Sundance Short Film shows audiences ‘This Is the Way We Rise’
Slam poet profile shifted gears
Hawaiian-born Ciara Lacy’s work as a vérité documentary filmmaker who uses the camera to capture events as they happen proved beneficial with her new film “This Is the Way We Rise.”
Lacy originally planned the 13-minute short to be about the creative process of Dr. Jamaica Heolimeleikalani Osorio, a queer slam poet, activist and assistant professor of at the College of Social Sciences at the University of Hawaii, on Oahu.
Lacy shifted gears a couple of days before filming.
“We had a conversation and planned to meet in Dr. Osorio’s classroom on a Thursday, and I was super excited,” she said. “She texted me on Tuesday and said, ‘I can’t make Thursday.’”
Osorio explained that she was heading to the big island of Hawaii to participate in the ongoing “Thirty Meter Telescope” protests at Mauna Kea, considered the most sacred of dormant volcanoes in the state by many native Hawaiians, according to Lacy.
The segmented mirror telescope in question, known as the TMT, would add to an area that houses more than 13 other telescopes. Native Hawaiians are protesting the construction, because they feel the telescope would further desecrate the the sacred area.
After considering her options, Lacy decided to fall back on her vérité experience and film this segment of Osorio’s life as it unfolded.
“I called my team and asked if they were OK flying from Oahu to Hawaii, and they were fine with it,” Lacy said. “I ended up going back and forth three or four times to film, because the film takes place over the course of many months.”
Lacy’s right hand was cinematographer Chapin Hall, who has worked on every film she has made.
“He has dedicated a lot of his life to helping advance stories by Hawaiians and Polynesians, so this felt right for us,” Lacy said.
In addition, Lacy connected with other filmmakers and news organizations during the protests, which turned the documentary into a collaboration of sorts.
“We cobbled together archival footage from other filmmakers from years past who were incredibly generous and licensed their footage to us to use,” she said. “They were like, ‘we’re here to help.’ There was something beautiful about people telling us we could use their footage in a way that isn’t common, which made this film possible.”
Lacy is also grateful to Osorio, who served as the gateway for viewers to discover the TMT protests.
“I’ve been tracking Dr. Osorio’s career as a slam poet, and was secretly waiting for the right moment to connect with her,” she said. “I met with her and was immediately excited, because she has ways with words that I don’t. There is something really powerful about somebody putting clarity on something you feel when you don’t have the words to describe it.”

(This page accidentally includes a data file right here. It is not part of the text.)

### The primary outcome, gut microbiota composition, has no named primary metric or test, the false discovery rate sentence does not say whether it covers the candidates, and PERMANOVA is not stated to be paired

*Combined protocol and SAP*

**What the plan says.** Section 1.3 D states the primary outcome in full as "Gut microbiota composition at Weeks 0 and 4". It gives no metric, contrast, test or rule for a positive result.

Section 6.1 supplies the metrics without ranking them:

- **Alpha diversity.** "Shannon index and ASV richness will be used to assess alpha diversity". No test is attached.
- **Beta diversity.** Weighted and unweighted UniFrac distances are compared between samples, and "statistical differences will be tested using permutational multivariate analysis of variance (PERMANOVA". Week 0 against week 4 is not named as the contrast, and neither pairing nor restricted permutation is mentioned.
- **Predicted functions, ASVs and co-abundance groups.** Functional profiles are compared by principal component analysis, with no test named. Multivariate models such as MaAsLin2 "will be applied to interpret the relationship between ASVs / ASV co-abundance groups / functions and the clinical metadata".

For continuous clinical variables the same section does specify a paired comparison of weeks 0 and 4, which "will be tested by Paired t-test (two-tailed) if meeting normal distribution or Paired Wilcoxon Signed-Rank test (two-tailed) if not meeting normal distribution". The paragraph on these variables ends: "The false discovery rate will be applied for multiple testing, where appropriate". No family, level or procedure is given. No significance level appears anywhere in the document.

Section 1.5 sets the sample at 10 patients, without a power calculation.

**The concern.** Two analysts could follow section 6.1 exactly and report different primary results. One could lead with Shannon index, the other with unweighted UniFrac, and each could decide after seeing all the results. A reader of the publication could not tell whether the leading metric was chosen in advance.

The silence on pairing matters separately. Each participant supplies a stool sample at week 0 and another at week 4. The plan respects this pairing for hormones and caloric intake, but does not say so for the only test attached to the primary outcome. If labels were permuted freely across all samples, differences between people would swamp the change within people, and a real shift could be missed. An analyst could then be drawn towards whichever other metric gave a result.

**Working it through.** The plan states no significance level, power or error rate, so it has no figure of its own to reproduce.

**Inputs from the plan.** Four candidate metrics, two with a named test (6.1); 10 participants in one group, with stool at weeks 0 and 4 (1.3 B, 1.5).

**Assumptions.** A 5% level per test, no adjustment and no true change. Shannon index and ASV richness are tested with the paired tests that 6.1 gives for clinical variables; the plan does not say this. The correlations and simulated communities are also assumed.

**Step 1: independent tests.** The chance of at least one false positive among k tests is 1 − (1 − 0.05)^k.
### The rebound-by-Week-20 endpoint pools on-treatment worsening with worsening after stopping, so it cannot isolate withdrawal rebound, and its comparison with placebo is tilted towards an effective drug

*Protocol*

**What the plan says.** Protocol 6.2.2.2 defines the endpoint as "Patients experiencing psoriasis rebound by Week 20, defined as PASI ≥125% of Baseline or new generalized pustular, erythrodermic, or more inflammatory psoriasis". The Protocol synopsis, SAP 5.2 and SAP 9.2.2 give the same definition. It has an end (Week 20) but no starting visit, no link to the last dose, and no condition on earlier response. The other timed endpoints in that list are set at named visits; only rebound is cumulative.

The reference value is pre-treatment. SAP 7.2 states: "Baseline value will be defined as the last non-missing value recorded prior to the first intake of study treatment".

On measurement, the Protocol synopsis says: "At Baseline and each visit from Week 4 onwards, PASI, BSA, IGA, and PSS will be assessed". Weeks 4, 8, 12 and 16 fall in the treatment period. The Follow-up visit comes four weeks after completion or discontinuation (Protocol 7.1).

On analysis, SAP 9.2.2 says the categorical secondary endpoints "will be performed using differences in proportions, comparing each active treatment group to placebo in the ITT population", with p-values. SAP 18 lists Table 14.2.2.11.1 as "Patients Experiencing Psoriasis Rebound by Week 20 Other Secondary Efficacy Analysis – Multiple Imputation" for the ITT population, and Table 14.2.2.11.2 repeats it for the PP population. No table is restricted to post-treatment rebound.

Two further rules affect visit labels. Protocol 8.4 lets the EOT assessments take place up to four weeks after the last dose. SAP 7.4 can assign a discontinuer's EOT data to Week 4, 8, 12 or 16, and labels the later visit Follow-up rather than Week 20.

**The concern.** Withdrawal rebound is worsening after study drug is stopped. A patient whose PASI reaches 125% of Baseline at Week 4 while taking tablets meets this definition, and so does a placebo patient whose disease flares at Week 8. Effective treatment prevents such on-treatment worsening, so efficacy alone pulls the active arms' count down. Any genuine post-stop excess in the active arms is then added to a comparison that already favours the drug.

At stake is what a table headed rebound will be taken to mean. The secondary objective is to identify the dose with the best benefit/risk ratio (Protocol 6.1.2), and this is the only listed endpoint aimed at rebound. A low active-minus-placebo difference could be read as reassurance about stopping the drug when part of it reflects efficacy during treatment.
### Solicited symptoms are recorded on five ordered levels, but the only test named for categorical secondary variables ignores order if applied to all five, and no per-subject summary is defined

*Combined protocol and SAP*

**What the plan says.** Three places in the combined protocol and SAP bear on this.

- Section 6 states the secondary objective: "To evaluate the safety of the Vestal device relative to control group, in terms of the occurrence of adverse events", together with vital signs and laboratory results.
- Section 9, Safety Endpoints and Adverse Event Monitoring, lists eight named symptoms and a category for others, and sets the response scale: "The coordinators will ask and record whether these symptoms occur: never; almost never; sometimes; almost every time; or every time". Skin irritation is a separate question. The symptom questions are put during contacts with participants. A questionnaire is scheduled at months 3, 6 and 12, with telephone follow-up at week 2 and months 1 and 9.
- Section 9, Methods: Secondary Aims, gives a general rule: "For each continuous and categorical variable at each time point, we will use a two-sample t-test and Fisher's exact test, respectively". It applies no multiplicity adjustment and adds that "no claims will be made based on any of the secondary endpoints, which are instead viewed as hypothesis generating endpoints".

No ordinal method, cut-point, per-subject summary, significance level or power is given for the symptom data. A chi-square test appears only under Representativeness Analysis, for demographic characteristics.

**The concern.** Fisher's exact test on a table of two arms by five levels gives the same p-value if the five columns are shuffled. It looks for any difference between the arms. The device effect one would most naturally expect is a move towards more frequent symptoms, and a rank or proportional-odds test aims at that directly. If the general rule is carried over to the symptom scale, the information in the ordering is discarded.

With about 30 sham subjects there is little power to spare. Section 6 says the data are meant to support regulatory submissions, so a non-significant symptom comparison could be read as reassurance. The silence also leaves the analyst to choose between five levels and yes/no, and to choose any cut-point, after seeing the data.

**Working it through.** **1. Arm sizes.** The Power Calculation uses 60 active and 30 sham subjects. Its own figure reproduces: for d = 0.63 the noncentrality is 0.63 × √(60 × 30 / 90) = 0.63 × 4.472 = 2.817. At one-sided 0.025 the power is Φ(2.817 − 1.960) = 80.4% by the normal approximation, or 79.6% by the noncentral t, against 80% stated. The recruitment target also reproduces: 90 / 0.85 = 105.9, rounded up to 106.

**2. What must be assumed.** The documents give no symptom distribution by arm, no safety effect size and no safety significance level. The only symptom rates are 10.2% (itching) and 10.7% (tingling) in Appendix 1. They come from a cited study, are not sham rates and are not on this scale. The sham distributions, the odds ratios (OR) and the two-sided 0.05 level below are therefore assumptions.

Although Lacy had researched Osorio’s life and art, she discovered a different side of her during the filming at Mauna Kea.
“I was grateful for her vulnerability, and her willingness to be honest,” Lacy said. “A lot of times when we come to people who know the power of words, we expect answers. And the thing I’ve thought about over the past two years of this project is that sometimes it’s OK to not have the perfect answer.”
“This Is The Way We Rise,” which the online film and industry publication IndieWire listed as one of the “9 Best Short Films Playing This Year’s Sundance Film Festival,” is part of a larger PBS “American Masters” series called “In the Making,” Lacy said.
The series is a partnership with New York’s flagship public television station WNET, American Masters and Firelight Media, she said.
“The idea of ‘In the Making’ was to support BIPOC (black, Indigenous and people of color) artists on the rise in their careers,” Lacy said. “Firelight Media is an organization dedicated to supporting filmmakers of color.”
The selection of the film in Sundance Film Festival’s Short Program only adds credibility to those organizations’ missions.
Lacy is the first native Hawaiian female to show a film at the festival, although Ty Sanga was the first Hawaiian to show at Sundance when his film “Stones,” a Hawaiian tale about a family deciding whether or not to preserve their native land and life or open up to new people and cultures, premiered in the 2011 festival.
“My first response to becoming the first female Hawaiian filmmaker in Sundance is gratitude to everyone who came before me to make this opportunity possible, which is a very Hawaiian way to think,” she said. “My second thought is I wish it would have been sooner, and why is it only now?”
Still, Lacy is thankful for the opportunity.
“Knowing this is a community film and how it was made and who we see on the screen, I feel there is something really right about that for me,” she said. “This was supposed to be a film about the artistic process. While that centers the film, it gives entry to activism in a way you wouldn’t expect.”
“This Is the Way We Rise,” a short film in the Sundance Film Festival, will begin virtual on-demand screenings for all festival account holders at 6 p.m. on Thursday, Jan. 28.
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Proponents say S.B. 167 would put Utah back on the film industry’s competitive map by increasing the pool of tax incentives to $10 million for projects that film in Utah.